Six Feet of the Country

by Nadine Gordimer
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What is the moral of the story, "Six Feet of the Country," by Nadine Gordimer?

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The moral of the story is that racial division promotes institutional inequalities and the subsequent dehumanization of society.

In the story, Petrus's brother is an illegal immigrant from Rhodesia. He dies after contracting (what is likely) pneumonia during his 700–800 mile journey to Johannesburg. Unfortunately, the health authorities "dispose" of the body after performing a postmortem. The text does not state why the officials neglected to inform the family of their actions. However, we can speculate that the prevailing racial division has precipitated this appalling lack of civility.

The narrator, of course, is asked to be the intermediary between the health authorities and the beleaguered family. What is ironic, however, is that he has as much power to effect change as Petrus's family (which is none). Because of institutional racism, neither the average white nor average black citizen has any influence on the prevailing culture.

Meanwhile, Petrus is so desperate for the return of his brother's body that he is willing to pay an exorbitant twenty pounds for exhumation expenses. However, despite the payment, his brother's body is never recovered. Because the authorities cannot distinguish between the bodies of the "anonymous dead," they send along the body of another dead man, a "heavily-built, rather light-skinned native with a neatly-stitched scar on his forehead."

The almost lackadaisical manner in which the authorities respond to the discrepancy demonstrates the dehumanization that racial division promotes. In fact, this dehumanization is evident at all levels of society. Despite his seeming solicitude, the narrator himself admits that it may be pointless to recover the body of Petrus's brother. After all, he "had no identity in this world anyway." Ominously, despite the rural peace, the black and white communities exist on antagonistic terms. The former defers to the latter, and although there is no violence (as in the cities), the racial divide is clear.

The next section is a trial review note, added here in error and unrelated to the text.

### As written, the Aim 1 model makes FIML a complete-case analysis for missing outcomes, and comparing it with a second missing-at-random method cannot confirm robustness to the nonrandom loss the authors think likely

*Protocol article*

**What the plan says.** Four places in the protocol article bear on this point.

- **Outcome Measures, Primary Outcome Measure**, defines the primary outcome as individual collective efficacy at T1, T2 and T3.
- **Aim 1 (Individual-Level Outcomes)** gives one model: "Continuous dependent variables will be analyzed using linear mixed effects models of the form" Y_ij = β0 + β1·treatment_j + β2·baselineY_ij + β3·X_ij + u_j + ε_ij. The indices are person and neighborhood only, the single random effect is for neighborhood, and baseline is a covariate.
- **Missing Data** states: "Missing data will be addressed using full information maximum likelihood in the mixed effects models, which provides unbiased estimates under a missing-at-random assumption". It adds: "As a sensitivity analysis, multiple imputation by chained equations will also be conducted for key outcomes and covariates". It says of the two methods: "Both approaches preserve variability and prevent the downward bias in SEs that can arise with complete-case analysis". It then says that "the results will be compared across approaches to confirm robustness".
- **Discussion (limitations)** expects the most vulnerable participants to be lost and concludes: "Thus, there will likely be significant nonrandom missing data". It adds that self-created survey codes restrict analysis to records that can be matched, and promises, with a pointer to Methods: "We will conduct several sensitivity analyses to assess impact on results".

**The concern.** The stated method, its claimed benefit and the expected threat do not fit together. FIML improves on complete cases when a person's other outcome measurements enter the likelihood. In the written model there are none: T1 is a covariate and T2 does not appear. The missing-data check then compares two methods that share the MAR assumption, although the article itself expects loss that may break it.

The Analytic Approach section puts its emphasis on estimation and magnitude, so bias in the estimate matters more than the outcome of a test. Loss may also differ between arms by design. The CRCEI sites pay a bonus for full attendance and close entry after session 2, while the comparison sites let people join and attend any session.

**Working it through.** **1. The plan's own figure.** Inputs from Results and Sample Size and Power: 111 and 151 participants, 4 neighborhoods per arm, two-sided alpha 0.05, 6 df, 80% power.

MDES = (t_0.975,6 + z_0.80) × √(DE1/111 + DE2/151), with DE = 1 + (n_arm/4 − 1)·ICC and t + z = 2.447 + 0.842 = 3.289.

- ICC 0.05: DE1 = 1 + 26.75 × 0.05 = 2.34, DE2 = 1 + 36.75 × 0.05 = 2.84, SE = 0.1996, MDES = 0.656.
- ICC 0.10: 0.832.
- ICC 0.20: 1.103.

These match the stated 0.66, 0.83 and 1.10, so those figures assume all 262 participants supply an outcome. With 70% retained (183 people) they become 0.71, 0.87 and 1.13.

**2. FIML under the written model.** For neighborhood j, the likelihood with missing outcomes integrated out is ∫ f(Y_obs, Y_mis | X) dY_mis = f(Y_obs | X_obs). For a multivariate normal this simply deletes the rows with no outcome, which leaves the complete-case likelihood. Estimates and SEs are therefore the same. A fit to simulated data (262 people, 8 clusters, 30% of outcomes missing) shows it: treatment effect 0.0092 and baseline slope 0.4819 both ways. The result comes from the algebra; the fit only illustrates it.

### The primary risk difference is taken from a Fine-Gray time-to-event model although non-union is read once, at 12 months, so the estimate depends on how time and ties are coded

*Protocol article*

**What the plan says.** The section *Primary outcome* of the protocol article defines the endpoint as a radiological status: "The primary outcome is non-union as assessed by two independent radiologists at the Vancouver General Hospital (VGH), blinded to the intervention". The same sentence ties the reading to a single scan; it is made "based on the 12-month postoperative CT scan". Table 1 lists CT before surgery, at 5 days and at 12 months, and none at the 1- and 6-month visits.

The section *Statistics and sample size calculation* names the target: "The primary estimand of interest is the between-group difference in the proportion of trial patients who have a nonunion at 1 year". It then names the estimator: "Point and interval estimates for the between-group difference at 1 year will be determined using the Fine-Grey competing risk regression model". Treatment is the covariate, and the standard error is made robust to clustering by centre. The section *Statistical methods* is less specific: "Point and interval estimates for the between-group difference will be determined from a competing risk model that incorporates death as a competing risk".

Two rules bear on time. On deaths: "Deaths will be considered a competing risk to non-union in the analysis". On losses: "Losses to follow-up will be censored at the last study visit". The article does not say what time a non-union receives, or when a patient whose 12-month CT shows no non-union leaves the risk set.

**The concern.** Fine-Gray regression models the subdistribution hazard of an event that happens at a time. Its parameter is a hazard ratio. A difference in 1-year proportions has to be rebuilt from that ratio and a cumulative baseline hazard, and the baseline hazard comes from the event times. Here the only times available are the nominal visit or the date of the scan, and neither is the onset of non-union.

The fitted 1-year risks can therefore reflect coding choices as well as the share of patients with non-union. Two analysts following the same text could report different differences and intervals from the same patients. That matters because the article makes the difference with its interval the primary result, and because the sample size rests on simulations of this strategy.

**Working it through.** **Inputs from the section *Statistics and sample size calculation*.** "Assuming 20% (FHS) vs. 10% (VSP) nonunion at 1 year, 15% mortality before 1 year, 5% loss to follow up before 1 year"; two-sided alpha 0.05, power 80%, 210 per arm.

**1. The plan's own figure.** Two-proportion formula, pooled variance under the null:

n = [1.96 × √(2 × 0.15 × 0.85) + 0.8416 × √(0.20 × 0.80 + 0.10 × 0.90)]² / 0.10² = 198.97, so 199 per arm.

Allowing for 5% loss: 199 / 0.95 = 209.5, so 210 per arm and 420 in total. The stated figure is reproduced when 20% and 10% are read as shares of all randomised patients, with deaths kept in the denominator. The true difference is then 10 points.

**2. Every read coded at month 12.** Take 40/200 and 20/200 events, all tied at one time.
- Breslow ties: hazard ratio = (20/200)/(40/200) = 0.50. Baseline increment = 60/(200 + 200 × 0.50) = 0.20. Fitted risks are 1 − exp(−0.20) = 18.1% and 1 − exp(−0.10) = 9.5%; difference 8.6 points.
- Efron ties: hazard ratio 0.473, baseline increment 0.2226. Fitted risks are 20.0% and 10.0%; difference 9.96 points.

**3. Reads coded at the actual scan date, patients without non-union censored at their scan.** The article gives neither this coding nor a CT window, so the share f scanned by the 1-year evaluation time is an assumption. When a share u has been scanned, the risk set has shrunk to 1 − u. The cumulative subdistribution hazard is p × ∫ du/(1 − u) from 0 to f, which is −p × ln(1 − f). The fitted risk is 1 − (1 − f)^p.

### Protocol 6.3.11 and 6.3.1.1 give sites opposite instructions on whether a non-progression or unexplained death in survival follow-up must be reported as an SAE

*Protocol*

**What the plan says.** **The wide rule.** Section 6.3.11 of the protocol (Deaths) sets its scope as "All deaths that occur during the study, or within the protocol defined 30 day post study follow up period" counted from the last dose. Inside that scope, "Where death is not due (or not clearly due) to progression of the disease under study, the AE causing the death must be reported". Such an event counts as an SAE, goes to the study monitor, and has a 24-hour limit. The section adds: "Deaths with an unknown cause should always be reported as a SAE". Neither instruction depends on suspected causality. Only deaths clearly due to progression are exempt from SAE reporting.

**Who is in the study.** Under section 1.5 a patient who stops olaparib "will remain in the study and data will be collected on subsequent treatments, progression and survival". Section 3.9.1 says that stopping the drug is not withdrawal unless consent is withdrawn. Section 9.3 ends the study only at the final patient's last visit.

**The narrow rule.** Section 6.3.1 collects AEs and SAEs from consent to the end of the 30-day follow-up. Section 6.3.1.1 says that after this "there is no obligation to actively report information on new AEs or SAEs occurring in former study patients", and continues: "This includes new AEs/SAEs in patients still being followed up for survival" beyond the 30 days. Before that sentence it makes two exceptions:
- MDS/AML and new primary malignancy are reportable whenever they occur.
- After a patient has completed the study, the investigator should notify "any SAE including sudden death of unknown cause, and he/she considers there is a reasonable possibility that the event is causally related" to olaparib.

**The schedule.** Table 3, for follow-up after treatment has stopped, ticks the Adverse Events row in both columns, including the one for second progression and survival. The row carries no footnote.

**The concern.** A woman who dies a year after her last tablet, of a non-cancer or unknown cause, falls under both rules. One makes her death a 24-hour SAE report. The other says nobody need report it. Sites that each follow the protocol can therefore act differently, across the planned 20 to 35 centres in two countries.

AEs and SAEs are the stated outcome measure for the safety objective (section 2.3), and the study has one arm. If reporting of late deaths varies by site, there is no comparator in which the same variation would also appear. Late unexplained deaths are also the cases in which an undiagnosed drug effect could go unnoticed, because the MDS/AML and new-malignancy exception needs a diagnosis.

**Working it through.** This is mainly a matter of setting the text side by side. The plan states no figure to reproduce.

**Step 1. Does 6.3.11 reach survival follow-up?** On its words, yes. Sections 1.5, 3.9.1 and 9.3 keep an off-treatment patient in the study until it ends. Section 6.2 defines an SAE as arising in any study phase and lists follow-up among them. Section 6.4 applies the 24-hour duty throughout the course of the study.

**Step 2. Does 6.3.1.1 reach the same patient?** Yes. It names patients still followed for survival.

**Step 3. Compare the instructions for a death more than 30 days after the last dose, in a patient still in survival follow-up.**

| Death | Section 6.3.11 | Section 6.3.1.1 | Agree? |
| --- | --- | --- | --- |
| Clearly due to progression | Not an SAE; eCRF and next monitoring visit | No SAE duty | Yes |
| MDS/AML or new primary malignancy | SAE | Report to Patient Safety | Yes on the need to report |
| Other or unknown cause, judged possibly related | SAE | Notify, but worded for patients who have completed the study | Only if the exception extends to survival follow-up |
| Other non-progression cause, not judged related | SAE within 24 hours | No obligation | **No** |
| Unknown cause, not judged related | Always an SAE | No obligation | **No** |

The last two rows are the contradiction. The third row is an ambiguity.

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I'm not sure there is an explicit moral to Gordimer's "Six Feet of the Country." More likely is the fact that her intention is to make readers come to an emotional realization similar to that of her characters.

From one perspective, we see the young man who dies struggling to make a life for himself, risking everything for a better life, all to no avail. In the end, neither he or his family are even capable of purchasing a small parcel of land for a grave.

From another perspective, we see the white employer struggling to make sense of the confusion and tension created by the policies of a bureaucratic government that make such simple tasks so exceedingly difficult simply because of the color of one's skin.

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